The sample set Y is obtained from the sample G of the proposed distribution, and the sample set u is obtained from the sample $ U(0, 1) $.

    • In the RFR regression algorithm, in order to solve the over fitting problem and improve the prediction accuracy, each decision tree is obtained by a bootstrap random sampling, and its node splitting feature is obtained by combining the training subset obtained from the sampling with the random subspace method (Segal, 2004; Grömping, 2009). Bootstrap random sampling is to sample all the samples as a whole, which makes the RFR extremely insensitive to outliers in the sample data. However, the objectives of SUHI study are extremely high value and very low value, which belong to abnormal value compared with the whole, so it is necessary to improve bootstrap in RFR. In this study, the acceptance rejection sampling method in Monte Carlo is introduced before bootstrap in RFR. Generate sample sets for all levels of data. Then, the RFR was used to calculate, in order to achieve better results. The flow chart is shown as Fig. 2. In order to test the stability of the model and the rationality of the evaluation results, MC-RFR model, RFR model and Linear Regression model were compared. The parameters of RFR are consistent with MC-RFR, i.e., k = 500. In order to compare the fitting ability and accuracy of the three models, the RMSE and R2 values of each model were calculated. In order to avoid randomness, the three models were run for 50 times.

      Figure 2.  Construction of the MC-RFR (Monte Carlo and Random Forest Gegression) Forecasting LST (Land Surface Temperature) Model

    • Among our tests, the classification achieved the best results when scale parameter is given by 60, shape is 0.6, and compactness is 0.5. The overall classification accuracy is 79.88%, and kappa coefficient is 0.747. Classification result has good consistency with actual samples and meet the accuracy requirements. According to Table 2 and Fig. 3, urban land in Meihekou City increased from 159 km2 in 2010 to 168 km2 in 2017 and to 178 km2 in 2030. The area of the central city gradually expanded, and vertical expansion to the north and south. At the same time, towns in the northeast and southeast are expanding. Agricultural land in the central and eastern regions has expanded notably, with the total agricultural land area increasing from 1237 km2 in 2010 to 1296 km2 in 2030. The area of water body and grassland also increased slightly. The total woodland area decreased by about 100 km2, of which the southern forestland area decreased markedly. Increase of grassland in the south can also be attributed to the degradation of forestland.

      Land cover types201020172030
      Agricultural land1236.781261.511326.41
      Forestland687.83652.62573.49
      Grassland9.089.109.46
      Water body84.7985.7089.45
      Urban land159.20167.97177.79
      Unused land3.924.685.00
      Total2181.592181.592181.59

      Table 2.  Area of different land cover types in Meihekou City, Northeast China in different years / km2

      Figure 3.  Spatial patterns of land cover in Meihekou City, Northeast China. (a) 2010, (b) 2017, (c) 2030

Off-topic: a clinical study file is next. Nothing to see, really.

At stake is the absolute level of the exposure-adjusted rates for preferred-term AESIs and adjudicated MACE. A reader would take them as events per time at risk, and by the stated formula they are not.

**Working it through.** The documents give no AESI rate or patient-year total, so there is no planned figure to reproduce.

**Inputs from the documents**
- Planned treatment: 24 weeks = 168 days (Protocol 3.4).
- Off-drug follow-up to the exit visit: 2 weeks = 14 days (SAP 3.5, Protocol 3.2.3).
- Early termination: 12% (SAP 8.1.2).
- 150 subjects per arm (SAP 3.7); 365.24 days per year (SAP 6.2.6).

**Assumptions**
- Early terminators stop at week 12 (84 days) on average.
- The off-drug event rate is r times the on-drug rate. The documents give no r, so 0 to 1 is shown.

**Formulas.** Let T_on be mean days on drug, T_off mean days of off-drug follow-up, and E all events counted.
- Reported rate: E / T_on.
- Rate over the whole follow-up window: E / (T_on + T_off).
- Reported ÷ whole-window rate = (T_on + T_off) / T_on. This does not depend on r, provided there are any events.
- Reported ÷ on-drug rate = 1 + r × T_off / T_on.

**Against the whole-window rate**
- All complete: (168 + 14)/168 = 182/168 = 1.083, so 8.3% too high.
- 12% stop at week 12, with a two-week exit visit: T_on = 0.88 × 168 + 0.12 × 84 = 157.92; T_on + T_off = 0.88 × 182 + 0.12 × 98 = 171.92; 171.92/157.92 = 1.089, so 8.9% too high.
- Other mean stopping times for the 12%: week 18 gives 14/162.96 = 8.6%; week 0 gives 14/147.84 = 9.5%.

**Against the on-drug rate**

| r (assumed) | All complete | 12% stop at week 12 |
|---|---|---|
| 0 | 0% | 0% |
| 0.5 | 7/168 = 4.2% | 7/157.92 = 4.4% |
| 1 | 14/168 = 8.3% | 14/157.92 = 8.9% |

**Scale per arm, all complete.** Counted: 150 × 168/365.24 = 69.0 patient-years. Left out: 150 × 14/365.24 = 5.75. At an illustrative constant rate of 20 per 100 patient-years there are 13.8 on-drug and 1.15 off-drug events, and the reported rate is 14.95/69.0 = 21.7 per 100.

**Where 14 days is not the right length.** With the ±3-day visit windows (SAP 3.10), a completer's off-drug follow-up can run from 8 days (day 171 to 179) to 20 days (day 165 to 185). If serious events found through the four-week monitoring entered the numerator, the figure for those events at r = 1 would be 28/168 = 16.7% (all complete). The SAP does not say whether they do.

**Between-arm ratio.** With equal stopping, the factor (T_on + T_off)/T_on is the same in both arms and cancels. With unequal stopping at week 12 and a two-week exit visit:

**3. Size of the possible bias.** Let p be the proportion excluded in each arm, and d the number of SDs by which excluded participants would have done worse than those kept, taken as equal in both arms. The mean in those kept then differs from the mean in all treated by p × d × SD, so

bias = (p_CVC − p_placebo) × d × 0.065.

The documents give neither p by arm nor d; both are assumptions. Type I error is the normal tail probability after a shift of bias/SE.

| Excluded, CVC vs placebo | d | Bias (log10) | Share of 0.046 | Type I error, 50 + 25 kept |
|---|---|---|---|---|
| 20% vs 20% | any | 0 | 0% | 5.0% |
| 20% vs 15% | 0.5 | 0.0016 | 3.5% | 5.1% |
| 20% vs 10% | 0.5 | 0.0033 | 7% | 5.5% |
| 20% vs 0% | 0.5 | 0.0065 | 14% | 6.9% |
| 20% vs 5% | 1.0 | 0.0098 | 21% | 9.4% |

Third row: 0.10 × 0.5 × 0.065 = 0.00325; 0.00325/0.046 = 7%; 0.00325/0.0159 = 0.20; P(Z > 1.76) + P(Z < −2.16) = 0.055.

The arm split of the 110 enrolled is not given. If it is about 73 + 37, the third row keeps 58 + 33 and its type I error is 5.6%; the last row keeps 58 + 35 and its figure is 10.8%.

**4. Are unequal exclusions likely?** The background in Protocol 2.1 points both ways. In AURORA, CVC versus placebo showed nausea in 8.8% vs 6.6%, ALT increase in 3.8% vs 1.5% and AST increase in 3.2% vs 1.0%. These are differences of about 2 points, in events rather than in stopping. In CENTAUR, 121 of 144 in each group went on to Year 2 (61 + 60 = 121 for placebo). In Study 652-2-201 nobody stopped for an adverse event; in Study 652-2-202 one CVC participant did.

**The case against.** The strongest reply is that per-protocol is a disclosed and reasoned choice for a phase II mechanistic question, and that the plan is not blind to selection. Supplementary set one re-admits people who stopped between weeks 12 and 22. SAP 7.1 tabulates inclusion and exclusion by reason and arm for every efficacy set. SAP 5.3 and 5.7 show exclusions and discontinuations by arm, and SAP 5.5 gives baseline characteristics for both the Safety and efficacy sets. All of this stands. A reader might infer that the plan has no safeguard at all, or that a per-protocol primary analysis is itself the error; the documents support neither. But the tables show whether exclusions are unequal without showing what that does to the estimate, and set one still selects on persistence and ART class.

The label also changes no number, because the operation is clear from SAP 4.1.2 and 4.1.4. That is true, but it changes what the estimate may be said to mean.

• As revealed in Fig. 4, ranges of high temperature in the urban center have an obvious expansion from 2010 to 2017. A large range of areas in the northeast region have changed from medium low temperature to medium high temperature. The temperature of a large number of low-temperature areas in the central and southern zone has increased and transformed into medium temperature areas. However, the low temperature areas in the south and north area increased gradually, which is supposed to be caused by the policy of returning agricultural land to forest. Overall, the surface temperature in 2017 was significantly higher than that in 2010.

      Figure 4.  Spatial patterns of LST in Meihekou City, Northeast China. (a) 2010 and (b) 2017

    • Average values of the MC-RFR, RFR and Linear Regression indices were compared in Table 3. MC-RFR and RFR provide better fitting ability for the Training set compared with Linear Regression. The accuracy of MC-RFR is significantly higher than that of traditional RFR, indicating that MC-RFR is more suitable for studying the regression between landscape pattern and LST in Meihekou City.

      ModelMonte Carlo-Random Forest RegressionRandom Forest RegressionLinear regression
      Training setTest setTraining setTest setTraining setTest set
      R20.8310.8220.7960.8180.5370.603
      RMSE0.1310.1260.2520.1930.4740.531

      Table 3.  Comparison of performance indices of different models

      In order to compare the performance of the three models more accurately, this study uses the cross validation method to extract 30 values from the sample sets as the test sets for accuracy simulation evaluation, and circularly extract 50 times. Fig. 5 is the result of one of them. It can be seen that RFR has a large deviation at extremely high value and extremely low value, and the prediction result is close to the real result only when it is located in the average value area. Although the MC-RFR has a deviation in the extremely high value region and the extremely low value region, the prediction result is relatively close. The difference between the two models is 30%. The results of Linear Regression are not ideal. The precision of MC-RFR and RFR is about 0.78 and 0.54, and the precision of Linear Regression is only 0.32. In addition, the prediction model is proved to be significant and credible. However, it can be seen from Fig. 6 that the MC-RFR still has some shortcomings in dealing with outliers, which needs to be improved in the follow-up study.